As the film gets rolling along, it doesn't always look like a signature Harryhausen adventure. With the grandiose score by Jerome Moross and the bright, colorful Erwin Hillier cinematography, The Valley of Gwangi feels more like a traditional late-era western. It's got cowboys, ropes, and not very many creatures. Then the miniature horse shows up and all of a sudden it starts to feel a bit more in tune with Harryhausen's penchant for creating animated little critters. Even still, a miniature horse is hardly something to get excited about. It's cute, sure, but it's not exactly what you came to the movies to see. Where are the dinosaurs of the poster? Well, it turns out that Harryhausen was taking a page from Kong and was wisely saving the best beasts until later in the film.
When the big bad thunder lizards show up, the film becomes a spectacle featuring the some of the best creature effects Harryhausen ever captured on film. Some of the most exciting scenes involve our cowboys trying to wrangle the titular Gwangi with multiple human actors interacting with the stop-motion creature. Toss in a triceratops and a pterodactyl, the trip to the forbidden valley is a huge payoff. When our main monster manages to break loose in a populated city, that's just the cherry on top of an already rip-roaring adventure.
As a lifelong fan of westerns and monster movies, The Valley of Gwangi was the perfect amalgamation of two of my favorite genres. Featuring fantastic performances from Gila Golan, James Franciscus, and Richard Carlson, The Valley of Gwangi is a western science fiction delight. I hadn't seen this film since my old LaserDisc copy developed a tragic amount of rot right when the big monsters start to appear so this Blu-ray was a great reconnection to an old favorite. Harryhausen films are always special for me. Ever since my dad introduced me to The 7th Voyage of Sinbad I've had an unending love for Harryhausen's stop-motion creature effects and have built a near-complete collection of his films on Blu-ray. All we need is for Warner Archive to do a proper Blu-ray release of Irwin Allen's pseudo-documentary The Animal World and then every major Harryhausen special effects feature film will have been released on Blu-ray. I personally can't wait to complete the collection.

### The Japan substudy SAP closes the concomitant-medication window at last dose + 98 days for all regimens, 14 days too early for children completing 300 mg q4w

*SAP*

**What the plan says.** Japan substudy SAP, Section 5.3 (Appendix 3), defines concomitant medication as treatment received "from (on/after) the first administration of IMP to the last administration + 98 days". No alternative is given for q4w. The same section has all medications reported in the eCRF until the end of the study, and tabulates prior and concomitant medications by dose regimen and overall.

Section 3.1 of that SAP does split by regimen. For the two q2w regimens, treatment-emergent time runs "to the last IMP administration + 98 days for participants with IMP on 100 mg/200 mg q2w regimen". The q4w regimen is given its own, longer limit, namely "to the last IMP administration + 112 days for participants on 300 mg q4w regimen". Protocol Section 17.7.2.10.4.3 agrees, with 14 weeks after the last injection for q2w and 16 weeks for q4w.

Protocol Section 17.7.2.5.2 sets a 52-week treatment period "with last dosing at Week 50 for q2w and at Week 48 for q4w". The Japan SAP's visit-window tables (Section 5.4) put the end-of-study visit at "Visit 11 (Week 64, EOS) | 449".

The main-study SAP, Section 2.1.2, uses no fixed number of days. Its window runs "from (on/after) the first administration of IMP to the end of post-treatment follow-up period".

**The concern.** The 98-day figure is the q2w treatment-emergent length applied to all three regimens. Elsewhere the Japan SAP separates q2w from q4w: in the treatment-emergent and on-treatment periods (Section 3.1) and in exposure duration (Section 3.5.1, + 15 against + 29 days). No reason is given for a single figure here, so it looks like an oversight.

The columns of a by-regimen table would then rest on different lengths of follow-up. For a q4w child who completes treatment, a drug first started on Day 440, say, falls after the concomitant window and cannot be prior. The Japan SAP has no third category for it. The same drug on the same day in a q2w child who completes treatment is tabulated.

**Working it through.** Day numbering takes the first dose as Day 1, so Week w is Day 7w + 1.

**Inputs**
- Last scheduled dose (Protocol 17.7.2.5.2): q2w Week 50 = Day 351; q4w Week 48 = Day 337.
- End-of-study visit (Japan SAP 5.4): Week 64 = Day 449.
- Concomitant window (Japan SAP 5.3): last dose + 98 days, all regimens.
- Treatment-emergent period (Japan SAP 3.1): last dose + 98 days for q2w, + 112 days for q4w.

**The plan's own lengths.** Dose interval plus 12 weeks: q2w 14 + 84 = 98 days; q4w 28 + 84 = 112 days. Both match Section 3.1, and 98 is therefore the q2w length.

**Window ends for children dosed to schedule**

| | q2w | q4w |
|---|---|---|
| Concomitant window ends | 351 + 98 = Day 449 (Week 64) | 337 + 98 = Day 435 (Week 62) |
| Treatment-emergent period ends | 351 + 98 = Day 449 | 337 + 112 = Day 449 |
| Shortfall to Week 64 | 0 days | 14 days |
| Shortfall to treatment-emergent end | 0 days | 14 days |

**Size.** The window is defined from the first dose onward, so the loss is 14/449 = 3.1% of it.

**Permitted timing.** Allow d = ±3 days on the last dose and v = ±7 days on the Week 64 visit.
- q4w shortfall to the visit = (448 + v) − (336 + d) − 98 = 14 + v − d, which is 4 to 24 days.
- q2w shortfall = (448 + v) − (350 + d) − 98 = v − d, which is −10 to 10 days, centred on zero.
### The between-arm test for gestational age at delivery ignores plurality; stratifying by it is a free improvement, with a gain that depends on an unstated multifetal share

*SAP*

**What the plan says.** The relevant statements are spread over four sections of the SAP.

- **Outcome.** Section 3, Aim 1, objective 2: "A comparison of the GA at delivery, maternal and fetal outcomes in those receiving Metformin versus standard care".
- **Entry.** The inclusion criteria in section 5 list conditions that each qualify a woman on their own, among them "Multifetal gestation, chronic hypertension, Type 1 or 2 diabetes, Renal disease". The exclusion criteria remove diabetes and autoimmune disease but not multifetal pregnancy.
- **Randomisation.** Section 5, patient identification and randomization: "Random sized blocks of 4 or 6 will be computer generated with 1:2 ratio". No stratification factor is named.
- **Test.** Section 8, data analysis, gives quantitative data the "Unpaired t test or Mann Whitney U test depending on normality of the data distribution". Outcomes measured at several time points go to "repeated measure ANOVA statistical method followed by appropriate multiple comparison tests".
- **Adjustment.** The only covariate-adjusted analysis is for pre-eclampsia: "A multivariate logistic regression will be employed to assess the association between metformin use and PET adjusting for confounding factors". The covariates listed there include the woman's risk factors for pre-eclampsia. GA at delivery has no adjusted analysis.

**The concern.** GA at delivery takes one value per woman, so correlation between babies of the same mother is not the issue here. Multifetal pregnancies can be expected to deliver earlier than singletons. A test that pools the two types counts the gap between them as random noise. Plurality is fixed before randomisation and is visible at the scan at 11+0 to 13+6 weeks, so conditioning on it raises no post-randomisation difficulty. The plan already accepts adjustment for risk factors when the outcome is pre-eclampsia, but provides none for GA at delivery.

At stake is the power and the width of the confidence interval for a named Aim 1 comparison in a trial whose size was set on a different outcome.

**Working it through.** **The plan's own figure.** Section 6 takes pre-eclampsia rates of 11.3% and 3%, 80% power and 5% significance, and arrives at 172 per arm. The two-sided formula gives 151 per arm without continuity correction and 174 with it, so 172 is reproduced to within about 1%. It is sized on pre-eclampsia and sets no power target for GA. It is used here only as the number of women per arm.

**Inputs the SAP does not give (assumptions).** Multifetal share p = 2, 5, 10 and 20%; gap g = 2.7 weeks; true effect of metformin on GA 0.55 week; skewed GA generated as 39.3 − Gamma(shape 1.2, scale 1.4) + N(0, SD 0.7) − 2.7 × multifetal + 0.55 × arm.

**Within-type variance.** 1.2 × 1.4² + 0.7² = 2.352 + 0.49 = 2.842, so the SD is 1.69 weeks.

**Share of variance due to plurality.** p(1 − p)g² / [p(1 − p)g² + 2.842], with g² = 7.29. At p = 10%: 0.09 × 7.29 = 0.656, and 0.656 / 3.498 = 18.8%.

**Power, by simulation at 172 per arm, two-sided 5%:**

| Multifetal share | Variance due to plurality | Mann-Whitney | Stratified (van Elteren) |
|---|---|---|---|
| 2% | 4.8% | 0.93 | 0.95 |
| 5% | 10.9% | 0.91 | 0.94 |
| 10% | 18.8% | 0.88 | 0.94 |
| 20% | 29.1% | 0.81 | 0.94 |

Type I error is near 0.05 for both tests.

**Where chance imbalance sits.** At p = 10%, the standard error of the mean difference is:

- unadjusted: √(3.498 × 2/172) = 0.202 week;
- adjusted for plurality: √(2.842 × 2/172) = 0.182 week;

Vital Disc Stats: The Blu-ray
The Valley of Gwangi arrives on Blu-ray courtesy of Warner Archive. Pressed onto a Region Free BD-50 disc, the disc is housed in a standard sturdy Blu-ray case. The disc loads directly to a static image main menu with traditional navigation options.